Lundy Flooring July 19th, 2017 - 19:07:15
Of all, the most commonly installed flooring system are framed floors. They consist of dimensioned lumber, bearing on exterior and interior load bearing walls or beams called "floor joists". Generally the floor joists are installed, spaced 16" apart. Installing rim and trimmer joists, to which the floor joists are nailed, finishes the perimeter. Bracing, usually in the form of bridging, but often installed as strapping, prevents the joists from turning in place. One other method used to prevent this type of turning is to glue the sub-flooring to the joists, as the sub-floor is placed.
All joists must extend at least 1-1/2" on to a bearing assembly, of either a beam or full height wall, unless metal hangers are installed to provide proper bearing support against other structural components. Beams, which support the floor joists over greater spans, are constructed in the form of laminated joists often referred to as built up beams, or one piece solid load bearing beams, cut from logs or manufactured. Electricians and plumber may often cut or drill into the joist work to install utilities, and this is accepted, so long as they do not remove more material than what is required by codes. This type of floor system is usually the cheapest to install.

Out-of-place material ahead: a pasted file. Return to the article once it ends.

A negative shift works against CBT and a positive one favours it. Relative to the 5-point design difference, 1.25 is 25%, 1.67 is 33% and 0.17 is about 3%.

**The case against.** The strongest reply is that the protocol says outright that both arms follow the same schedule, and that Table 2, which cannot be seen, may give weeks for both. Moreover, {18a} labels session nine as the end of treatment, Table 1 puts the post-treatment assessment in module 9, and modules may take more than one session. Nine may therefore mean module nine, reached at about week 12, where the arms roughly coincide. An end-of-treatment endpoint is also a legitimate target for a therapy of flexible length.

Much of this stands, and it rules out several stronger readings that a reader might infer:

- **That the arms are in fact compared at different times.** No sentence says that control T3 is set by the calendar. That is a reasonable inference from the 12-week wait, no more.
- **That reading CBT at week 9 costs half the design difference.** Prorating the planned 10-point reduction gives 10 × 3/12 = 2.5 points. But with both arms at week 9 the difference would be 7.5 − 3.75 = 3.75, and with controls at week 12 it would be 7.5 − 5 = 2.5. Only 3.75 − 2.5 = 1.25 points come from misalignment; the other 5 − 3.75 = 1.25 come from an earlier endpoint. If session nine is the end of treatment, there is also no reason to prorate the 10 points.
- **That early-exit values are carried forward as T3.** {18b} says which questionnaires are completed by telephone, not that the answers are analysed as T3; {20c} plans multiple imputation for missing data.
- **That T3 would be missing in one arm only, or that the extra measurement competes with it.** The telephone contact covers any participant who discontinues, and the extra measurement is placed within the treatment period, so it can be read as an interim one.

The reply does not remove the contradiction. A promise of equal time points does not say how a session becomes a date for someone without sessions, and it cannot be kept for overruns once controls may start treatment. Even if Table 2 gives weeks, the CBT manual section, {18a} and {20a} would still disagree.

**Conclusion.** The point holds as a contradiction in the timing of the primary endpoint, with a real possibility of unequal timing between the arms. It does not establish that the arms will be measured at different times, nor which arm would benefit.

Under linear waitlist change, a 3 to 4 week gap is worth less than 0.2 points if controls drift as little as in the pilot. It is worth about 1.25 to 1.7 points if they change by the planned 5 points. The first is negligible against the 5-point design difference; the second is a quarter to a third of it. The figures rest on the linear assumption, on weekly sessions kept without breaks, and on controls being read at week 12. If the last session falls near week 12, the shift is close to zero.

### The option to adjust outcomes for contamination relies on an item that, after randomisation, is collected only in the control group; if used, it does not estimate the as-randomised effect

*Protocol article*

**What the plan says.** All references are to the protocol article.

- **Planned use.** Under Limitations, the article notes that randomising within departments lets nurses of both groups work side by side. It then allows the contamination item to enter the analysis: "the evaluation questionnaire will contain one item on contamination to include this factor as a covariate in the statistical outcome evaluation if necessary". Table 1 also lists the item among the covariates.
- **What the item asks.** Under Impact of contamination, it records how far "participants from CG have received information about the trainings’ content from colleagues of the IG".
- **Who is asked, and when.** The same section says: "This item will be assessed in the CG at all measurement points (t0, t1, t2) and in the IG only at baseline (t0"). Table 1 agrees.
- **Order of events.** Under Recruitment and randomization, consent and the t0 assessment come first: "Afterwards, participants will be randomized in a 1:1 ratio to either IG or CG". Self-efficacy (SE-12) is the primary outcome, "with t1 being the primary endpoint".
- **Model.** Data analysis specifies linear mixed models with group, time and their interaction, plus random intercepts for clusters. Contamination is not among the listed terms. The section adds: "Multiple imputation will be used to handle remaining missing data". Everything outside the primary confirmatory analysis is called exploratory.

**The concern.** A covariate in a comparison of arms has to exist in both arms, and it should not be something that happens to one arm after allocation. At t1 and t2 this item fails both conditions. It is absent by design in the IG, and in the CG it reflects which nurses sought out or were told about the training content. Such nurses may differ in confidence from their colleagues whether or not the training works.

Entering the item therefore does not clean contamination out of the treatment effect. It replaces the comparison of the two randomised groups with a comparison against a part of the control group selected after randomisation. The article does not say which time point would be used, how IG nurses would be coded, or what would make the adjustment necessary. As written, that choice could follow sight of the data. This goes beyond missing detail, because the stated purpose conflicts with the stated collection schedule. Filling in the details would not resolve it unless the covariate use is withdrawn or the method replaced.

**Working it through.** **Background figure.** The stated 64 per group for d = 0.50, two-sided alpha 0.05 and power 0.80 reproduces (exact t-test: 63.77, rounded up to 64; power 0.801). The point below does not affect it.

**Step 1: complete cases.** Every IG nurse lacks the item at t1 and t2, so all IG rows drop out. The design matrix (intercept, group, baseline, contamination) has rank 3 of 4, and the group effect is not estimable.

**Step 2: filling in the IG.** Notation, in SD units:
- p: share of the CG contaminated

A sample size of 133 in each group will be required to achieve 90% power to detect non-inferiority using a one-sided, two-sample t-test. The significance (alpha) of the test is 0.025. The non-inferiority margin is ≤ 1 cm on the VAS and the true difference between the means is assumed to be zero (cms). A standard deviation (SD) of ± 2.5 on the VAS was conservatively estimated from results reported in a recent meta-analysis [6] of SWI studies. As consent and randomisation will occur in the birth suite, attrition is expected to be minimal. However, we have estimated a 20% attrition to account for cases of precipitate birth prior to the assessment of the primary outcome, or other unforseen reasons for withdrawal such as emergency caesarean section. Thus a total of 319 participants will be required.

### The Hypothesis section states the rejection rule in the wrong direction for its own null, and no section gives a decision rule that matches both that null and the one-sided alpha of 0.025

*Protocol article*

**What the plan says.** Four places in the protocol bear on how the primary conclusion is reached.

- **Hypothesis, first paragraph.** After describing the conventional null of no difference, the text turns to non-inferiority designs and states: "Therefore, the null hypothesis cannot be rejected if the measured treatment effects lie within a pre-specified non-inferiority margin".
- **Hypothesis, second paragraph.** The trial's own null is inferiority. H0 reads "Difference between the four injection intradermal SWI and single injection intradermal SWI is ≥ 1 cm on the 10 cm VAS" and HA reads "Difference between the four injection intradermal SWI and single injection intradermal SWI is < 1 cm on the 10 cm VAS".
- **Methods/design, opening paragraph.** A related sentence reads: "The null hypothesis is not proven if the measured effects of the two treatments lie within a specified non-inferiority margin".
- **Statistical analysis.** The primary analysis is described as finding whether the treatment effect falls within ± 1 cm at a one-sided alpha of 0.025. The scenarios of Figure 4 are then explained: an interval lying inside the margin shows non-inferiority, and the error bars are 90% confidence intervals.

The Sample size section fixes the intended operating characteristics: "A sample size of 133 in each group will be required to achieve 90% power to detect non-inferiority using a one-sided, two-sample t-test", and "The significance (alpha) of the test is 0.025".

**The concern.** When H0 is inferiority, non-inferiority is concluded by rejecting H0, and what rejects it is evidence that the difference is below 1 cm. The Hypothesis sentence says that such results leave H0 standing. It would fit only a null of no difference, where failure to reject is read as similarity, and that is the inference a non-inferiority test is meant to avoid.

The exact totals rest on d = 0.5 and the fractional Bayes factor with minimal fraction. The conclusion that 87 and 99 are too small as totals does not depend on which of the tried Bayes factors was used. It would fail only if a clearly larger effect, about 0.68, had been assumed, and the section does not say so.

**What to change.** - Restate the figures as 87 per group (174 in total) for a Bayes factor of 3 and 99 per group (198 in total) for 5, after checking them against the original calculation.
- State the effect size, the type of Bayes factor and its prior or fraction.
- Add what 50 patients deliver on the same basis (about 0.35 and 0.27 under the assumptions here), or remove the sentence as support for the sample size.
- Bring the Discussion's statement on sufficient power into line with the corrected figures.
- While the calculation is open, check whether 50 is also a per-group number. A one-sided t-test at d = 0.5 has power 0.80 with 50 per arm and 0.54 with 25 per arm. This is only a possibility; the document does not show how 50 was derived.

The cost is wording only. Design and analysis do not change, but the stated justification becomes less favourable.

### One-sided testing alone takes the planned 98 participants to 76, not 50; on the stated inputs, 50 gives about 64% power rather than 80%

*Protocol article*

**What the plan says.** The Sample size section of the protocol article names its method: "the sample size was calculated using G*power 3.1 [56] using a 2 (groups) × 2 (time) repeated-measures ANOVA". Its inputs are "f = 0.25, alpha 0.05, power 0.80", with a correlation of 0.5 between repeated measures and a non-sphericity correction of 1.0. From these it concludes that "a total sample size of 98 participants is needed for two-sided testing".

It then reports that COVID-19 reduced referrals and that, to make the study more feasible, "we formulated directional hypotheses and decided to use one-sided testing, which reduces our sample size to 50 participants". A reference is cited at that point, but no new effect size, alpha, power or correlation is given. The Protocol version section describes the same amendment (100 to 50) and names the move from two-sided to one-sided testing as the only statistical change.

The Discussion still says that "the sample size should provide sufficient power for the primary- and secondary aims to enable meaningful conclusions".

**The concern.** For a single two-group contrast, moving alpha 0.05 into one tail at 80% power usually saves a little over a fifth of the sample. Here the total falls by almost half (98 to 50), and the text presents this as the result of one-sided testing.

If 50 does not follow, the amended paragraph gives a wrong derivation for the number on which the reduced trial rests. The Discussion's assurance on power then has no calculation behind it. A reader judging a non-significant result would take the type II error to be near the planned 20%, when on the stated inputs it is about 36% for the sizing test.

Installing interlocking floor tiles is a much easier and user friendly process. They are designed to clip together, eliminating the need for measuring spaces and also leaving room for the tiles to settle. Each tile is surrounded with divots that lock to the other interlocking floor tiles. They clip together easily, much like a jigsaw puzzle, and allow a perfect seamless finish. If a mistake is made while installing the interlocking tiles, it is easy to fix. Simply pull them apart and start over. As no adhesive is generally used, they do not need to be pried up, risking damage to the floor.
Most popularly used in bathrooms, kitchens, laundry areas and entryways are vinyl sheet, or linoleum floorings. This type of flooring cones in a vast array of colors, textures and patterns, in sheet sizes of 12 foot widths with varying lengths, and made from a vinyl composite, covered with a surface coating. It is installed by applying covering over the sub-floor, usually mahogany or particle core sheets 4`x4` in size, to which the vinyl is glued to. It can also be installed directly onto concrete floors, in areas such as basements. Joining two sheets together is a standard practice when the room width exceeds 12`, or under doorways. Sheet vinyl is a good flooring in areas where water tends to accumulate, like around bathroom fixtures or at entry ways. It is fairly durable, and often maintenance free. Linoleum is one of the cheapest types of flooring to install.